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Thursday, May 23, 2024

WWPA Coach of the Year: Daniel Leyson


UC Davis men’s water polo head coach Daniel Leyson receives 2016 WWPA Men’s Coach of the Year award

During winter break, while many UC Davis students were relaxing for the holidays and catching up on their favorite Netflix shows, Daniel Leyson, the UC Davis men’s water polo head coach, was selected as the 2016 Western Water Polo Association [WWPA] Men’s Coach of the Year, decided by his conference peers.

This is the first time that Leyson has received this honor, after leading the men’s water polo team to 23 overall wins last season — a school record — a WWPA championship and receiving the team’s first NCAA postseason selection in 19 years.  

The WWPA Coach of the Year Award has only gone to a UC Davis coach three previous times in the 36 years that the WWPA has been functioning.

It is no secret that the UC Davis men’s water polo team had great success this year under Leyson, having an undefeated 6-0 conference record to earn the first seed in the WWPA Championships. The team later defeated three-time defending champion UC San Diego in the final. However, the Aggies fell in the NCAA play-in game, losing to Harvard 16-15 in overtime.

Nonetheless, the team’s overall winning percentage of .793, 12.6 goals per game average and number 10 final ranking by the NCAA are school benchmarks. Along with Leyson’s award, sophomore attacker Ido Goldschmidt received WWPA Player of the Year honors, and junior goalkeeper Spencer Creed was named the most valuable player of the WWPA Tournament.

The California Aggie had the chance to sit down with Leyson and ask him about his playing days, his transition into coaching and the feeling of receiving this award.


How did you first get into playing water polo? Was it an interest you found on your own or did you decide to try from the advice of someone else?

It’s really serendipitous because I happened to grow up in an area of Orange County that the high school that I was eventually going to go to had a great water polo program with an outstanding coach. It was a stroke of luck, I always loved sports and my mom didn’t want me to play football, and it so happens that I took to [water polo] right away.


What, in your opinion, was the best part about playing the sport in all of your years of experience as a player?

I like the sport a lot. I like everything about it from the physical contact aspect because I am a competitive person. I also liked the grind. I know there were some days where you knew that it was going to be a miserable practice but I liked going to the pool everyday and I think that was important.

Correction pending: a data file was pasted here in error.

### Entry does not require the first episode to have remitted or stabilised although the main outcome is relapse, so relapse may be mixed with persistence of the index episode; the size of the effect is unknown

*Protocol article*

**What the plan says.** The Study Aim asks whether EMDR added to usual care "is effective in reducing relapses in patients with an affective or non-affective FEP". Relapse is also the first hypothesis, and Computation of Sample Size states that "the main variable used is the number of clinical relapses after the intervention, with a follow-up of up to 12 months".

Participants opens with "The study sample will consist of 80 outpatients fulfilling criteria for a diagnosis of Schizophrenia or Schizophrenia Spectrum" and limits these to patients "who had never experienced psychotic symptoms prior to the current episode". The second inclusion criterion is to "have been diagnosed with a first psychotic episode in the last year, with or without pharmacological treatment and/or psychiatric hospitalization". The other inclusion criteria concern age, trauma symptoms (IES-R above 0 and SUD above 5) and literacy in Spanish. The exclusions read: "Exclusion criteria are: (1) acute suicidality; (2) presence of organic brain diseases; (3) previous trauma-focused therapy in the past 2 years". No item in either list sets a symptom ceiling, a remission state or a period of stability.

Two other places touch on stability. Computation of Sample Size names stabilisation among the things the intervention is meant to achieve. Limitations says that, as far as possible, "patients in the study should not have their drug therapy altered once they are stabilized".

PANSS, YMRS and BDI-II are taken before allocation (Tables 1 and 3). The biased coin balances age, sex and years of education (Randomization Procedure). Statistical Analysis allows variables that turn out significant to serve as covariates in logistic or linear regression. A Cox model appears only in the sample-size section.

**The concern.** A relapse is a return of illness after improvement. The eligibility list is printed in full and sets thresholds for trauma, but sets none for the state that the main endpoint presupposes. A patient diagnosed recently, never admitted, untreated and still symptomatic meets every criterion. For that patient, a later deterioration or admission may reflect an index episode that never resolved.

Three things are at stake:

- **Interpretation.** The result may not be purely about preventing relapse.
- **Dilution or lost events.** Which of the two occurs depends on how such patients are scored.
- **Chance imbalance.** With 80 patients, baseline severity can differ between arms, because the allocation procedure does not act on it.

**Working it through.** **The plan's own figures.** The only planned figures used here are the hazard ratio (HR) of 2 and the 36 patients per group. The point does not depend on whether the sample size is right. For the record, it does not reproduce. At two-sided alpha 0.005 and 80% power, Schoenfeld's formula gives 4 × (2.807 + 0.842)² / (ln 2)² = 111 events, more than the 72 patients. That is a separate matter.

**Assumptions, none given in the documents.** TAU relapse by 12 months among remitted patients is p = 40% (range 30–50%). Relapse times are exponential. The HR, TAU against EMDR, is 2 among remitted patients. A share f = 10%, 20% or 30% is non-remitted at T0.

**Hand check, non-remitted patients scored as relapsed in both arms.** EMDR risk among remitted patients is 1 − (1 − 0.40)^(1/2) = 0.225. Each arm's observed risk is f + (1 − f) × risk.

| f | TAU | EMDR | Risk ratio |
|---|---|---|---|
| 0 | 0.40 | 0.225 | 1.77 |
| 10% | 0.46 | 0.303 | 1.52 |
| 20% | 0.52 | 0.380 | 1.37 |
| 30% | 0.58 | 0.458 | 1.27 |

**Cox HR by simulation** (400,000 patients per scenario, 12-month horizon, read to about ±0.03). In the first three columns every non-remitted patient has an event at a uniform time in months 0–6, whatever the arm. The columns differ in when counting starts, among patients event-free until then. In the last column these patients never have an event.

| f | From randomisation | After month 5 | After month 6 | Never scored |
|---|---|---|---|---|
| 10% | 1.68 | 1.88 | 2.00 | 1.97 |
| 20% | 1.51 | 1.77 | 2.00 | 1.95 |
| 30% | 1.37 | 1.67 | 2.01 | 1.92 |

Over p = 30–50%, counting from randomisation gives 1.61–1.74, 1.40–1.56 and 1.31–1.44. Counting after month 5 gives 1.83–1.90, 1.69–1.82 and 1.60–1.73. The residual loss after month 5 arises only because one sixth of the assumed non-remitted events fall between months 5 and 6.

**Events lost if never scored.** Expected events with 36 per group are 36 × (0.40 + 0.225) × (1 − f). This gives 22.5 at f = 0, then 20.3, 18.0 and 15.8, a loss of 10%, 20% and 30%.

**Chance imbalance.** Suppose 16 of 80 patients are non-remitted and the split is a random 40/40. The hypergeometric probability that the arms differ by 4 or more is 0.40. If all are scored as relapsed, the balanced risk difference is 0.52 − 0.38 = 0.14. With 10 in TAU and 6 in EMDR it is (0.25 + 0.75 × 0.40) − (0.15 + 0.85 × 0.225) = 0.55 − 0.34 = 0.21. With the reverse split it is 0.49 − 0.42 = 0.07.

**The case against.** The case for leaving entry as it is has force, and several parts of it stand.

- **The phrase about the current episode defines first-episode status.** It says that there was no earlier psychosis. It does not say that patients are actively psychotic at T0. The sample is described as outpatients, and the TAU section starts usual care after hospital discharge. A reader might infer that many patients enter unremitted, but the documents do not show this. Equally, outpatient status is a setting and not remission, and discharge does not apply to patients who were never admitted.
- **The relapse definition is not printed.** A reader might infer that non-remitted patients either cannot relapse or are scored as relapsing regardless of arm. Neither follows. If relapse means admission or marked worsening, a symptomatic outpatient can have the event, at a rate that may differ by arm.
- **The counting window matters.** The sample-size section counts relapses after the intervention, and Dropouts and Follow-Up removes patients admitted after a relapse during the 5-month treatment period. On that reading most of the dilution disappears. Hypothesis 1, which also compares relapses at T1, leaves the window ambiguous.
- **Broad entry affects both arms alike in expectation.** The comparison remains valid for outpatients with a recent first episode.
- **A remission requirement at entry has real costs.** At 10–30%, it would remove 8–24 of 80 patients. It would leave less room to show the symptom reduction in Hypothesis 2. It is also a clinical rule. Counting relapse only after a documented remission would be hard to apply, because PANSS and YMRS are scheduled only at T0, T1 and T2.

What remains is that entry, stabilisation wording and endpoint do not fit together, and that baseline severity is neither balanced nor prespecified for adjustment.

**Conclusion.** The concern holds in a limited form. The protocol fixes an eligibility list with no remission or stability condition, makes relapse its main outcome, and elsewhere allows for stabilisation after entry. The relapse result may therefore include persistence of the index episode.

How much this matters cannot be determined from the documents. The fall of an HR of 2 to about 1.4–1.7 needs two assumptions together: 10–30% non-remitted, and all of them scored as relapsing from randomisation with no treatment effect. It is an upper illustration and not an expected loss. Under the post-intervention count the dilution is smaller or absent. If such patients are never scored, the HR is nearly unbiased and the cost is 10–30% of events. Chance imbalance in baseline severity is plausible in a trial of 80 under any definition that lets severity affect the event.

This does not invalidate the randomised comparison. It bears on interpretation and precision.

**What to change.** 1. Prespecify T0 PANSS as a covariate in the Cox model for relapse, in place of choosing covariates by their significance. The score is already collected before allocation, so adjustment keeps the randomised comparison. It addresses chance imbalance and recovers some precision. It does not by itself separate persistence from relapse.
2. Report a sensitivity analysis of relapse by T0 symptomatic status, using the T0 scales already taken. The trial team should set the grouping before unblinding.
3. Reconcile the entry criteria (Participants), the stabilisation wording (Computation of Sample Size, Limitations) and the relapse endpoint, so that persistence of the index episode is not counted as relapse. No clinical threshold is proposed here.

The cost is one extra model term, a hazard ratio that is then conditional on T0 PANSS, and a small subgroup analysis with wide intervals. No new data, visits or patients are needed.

When did you first realize that coaching was something you wanted to pursue?

I think inevitably I was going to get into coaching. Coaching is teaching, and both of my parents are teachers so I think that I have that character of wanting to teach. I retired at the age of 28 and lived in Barcelona, came back to the U.S., and was wondering what to do. I was able to be a volunteer assistant at USC and from there I kept going. I was extremely lucky.


Did the way you were coached as a player have any effect on your coaching style? If so, in what way?

One million percent yes. I am a collection of all the different people that have coached me over time in different levels and styles of play. I have taken information from these people and it has had a huge impact on me. My high school coach was an outstanding teacher of the fundamental skills of the game and he dedicated to his life to his players. I needed to find out who I was a little bit because I didn’t want to be someone that I’m not.


Do you try to keep the same coaching style year after year, or try to adjust and change it up based on the team you have?

I think there are certain things that are always constant, but tactically and technically I think that things are going to change based on players and personalities as well. I believe that certain things work no matter who the generation is, so certain things remain constant, but I am aware of trying to stay fresh in my coaching style by being involved.


What was the feeling when you saw that you were awarded the WWPA Coach of the Year Award?

It is a good feeling. I felt like I knew I was going to get the award once we won conference, but it is nice to receive awards of recognition like this from your peers. It is a team thing and what has allowed for the success of the program is the commitment of the players, so, it is a team thing.


Written by: Ryan Bugsch sports@theaggie.org


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